14The ingredients list therefore has to declare the various ingredients listed in this name. In this case, the percentage of cheese, egg, tomato and cream are given.In addition, the label also gives the percentage of onion
15When will a “QUID” Declaration not be required? A QUID declaration will not be required in the following circumstances:Where a product in a liquid medium (i.e. water, fruit juice, vinegar, ice, brine etc) shows, both the drained weight and the net weight.Where the quantities of an ingredient or category of ingredients has already been given under:-The Fruit Juices and Fruit Nectars Regulations 2003The Jam and Similar Products Regulations 2003The Spreadable Fats (Marketing Standards) Regulations 1996 (as amended)Where the ingredient or category of ingredients is used in small quantities for the purposes of flavouring (e.g. garlic, herbs or spices). Small quantities are deemed to be 2% or less by weight at the mixing bowl stage. The exemption is not limited to flavourings which are additives. Products covered by this exemption would include:-“Cinnamon Danish” and other products which refer to herbs or spices either specifically or generically in their name
16When will a “QUID” Declaration not be required? When an ingredient or category of ingredients appears in the name of the food, but the quantity of the ingredient will not govern the consumer’s choice or distinguish one product from another. This exemption will only apply if the ingredient appears in the name of the food. Cases where this will apply include:-wholemeal breadsingle cereal breakfast cereals, e.g. Cornflakeswhere the food is a mixture of fruit, vegetables, nuts, spices or herbs with no ingredient dominant significantly by weight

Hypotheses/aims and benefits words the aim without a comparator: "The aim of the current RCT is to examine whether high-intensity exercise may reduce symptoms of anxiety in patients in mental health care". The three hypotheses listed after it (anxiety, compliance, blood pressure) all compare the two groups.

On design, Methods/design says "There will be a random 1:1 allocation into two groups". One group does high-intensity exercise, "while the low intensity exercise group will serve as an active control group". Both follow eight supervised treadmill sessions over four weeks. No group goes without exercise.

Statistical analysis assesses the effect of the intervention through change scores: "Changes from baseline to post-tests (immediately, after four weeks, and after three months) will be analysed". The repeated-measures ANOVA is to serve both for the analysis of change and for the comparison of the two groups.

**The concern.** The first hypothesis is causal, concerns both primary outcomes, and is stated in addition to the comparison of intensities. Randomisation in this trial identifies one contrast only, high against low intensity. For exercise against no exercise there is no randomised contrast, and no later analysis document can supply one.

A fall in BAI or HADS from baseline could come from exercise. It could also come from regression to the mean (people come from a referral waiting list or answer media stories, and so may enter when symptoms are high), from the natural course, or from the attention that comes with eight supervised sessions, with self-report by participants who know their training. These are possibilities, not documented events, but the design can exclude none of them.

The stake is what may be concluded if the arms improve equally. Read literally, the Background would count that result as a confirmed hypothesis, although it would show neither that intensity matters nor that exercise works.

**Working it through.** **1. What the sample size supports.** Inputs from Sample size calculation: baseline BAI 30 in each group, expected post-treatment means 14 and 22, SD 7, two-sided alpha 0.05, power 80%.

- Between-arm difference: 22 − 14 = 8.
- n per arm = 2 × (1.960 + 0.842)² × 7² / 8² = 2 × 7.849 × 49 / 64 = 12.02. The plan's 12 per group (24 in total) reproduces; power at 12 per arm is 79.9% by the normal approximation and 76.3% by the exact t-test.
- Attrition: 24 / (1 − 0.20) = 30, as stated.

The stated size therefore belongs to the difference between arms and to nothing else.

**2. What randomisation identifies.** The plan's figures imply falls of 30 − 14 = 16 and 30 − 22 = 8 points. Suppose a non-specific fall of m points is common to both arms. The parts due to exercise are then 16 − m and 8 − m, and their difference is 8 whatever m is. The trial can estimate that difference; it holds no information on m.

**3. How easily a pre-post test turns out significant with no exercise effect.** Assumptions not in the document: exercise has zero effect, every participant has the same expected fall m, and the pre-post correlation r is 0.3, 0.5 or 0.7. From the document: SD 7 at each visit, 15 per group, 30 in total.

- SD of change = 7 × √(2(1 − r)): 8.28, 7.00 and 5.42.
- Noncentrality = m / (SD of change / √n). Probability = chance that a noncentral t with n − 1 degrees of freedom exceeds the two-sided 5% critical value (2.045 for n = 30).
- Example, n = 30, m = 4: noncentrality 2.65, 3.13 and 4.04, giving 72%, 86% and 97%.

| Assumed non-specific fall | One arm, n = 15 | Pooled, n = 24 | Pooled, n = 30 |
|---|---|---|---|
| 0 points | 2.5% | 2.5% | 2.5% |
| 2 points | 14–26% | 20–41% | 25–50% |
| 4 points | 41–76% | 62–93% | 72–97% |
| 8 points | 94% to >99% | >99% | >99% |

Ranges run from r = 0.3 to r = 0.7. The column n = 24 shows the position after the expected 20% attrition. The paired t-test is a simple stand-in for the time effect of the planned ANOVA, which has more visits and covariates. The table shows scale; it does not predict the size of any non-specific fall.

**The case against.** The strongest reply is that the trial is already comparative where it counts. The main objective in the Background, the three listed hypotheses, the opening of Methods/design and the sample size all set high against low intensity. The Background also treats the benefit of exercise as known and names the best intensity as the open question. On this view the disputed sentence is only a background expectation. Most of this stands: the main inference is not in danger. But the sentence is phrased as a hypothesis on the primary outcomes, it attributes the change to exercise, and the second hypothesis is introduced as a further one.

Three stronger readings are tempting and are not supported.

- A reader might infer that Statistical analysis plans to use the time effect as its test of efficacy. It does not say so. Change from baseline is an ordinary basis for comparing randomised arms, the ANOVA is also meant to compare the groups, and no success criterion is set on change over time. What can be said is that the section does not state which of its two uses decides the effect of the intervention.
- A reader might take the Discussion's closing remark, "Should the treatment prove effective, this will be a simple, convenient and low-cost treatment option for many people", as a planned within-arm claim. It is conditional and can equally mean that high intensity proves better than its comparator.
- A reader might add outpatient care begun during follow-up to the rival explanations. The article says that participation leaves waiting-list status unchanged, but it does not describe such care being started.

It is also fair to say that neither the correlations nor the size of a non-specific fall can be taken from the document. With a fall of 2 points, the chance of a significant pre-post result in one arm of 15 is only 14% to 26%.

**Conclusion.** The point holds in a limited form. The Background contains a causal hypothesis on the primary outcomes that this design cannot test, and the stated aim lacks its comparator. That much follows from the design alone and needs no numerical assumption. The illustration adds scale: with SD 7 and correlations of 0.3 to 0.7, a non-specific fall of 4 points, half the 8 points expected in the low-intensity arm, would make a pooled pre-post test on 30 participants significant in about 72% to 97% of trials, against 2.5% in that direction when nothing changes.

17Are meat products affected by “QUID”? Meat products are affected by QUID in the same way as other products.Therefore any ingredients that appear in the name of the food must bear a QUID declaration, e.g. the percentage of beef in a “beef burger”.
18How are “QUID” declarations calculated? The quantity of an ingredient or category of ingredients should generally be expressed as a percentage. The percentage may be rounded to the nearest whole number, or to the nearest 0.5 decimal place in those cases where it is below 5%The percentage should normally be calculated by using the same method as that used for determining the order in the list of ingredientsThis means that the weight of an ingredient to be quantified* would need to be divided by the total weight of all of the ingoing ingredients (except the weight of any added water or volatile ingredients lost in processing).*for example, the meat content of a “Beef and beer pie”, or the fish content of a “Salmon mousse”,
19Example 3Simply divide the weight of the meat ingredient (at the mixing bowl stage) by the total weight of the product after cooking multiplied by 100.For example, Beef Pasty Ingredients: Wheat Flour, Potato, Beef, Swede, Water, Margarine, Lard, Onion, Salt, Pepper, (Raising Agent E503), etc…Weight of pastry kgWeight of all the non meat ingredients [Potato, Swede etc.]; kgWeight of the meat ingredient; kgTotal of weight uncooked kgTotal of weight after cooking [10% loss] kgDivide (0.95kg ÷ 7.155kg) x 100 = 13.27%
20Example 4QUID declarations on products (such as cakes, biscuits, pies and cured meats) the composition of which has been changed by cooking or other treatments involving loss of moisture should be based on the amount of the ingoing ingredient expressed as a percentage of the weight of the final product. For example, the butter content of a “butter cookie” would be calculated as follows:Ingredients: Weight:Flour gSugar gButter gEggs gTotal mixing bowl gTotal after baking gFormula: 50/169 x 100 = 29.6%Where this calculation would lead to declarations exceeding 100%, the declarations should be replaced with statements giving the amount of the ingredients used to make 100g/ml of the final product (e.g. “made with Xg/ml of Y per 100g/ml”)
21Position of “QUID” declaration The required indication must accompany the name of the food or be in the list of ingredients.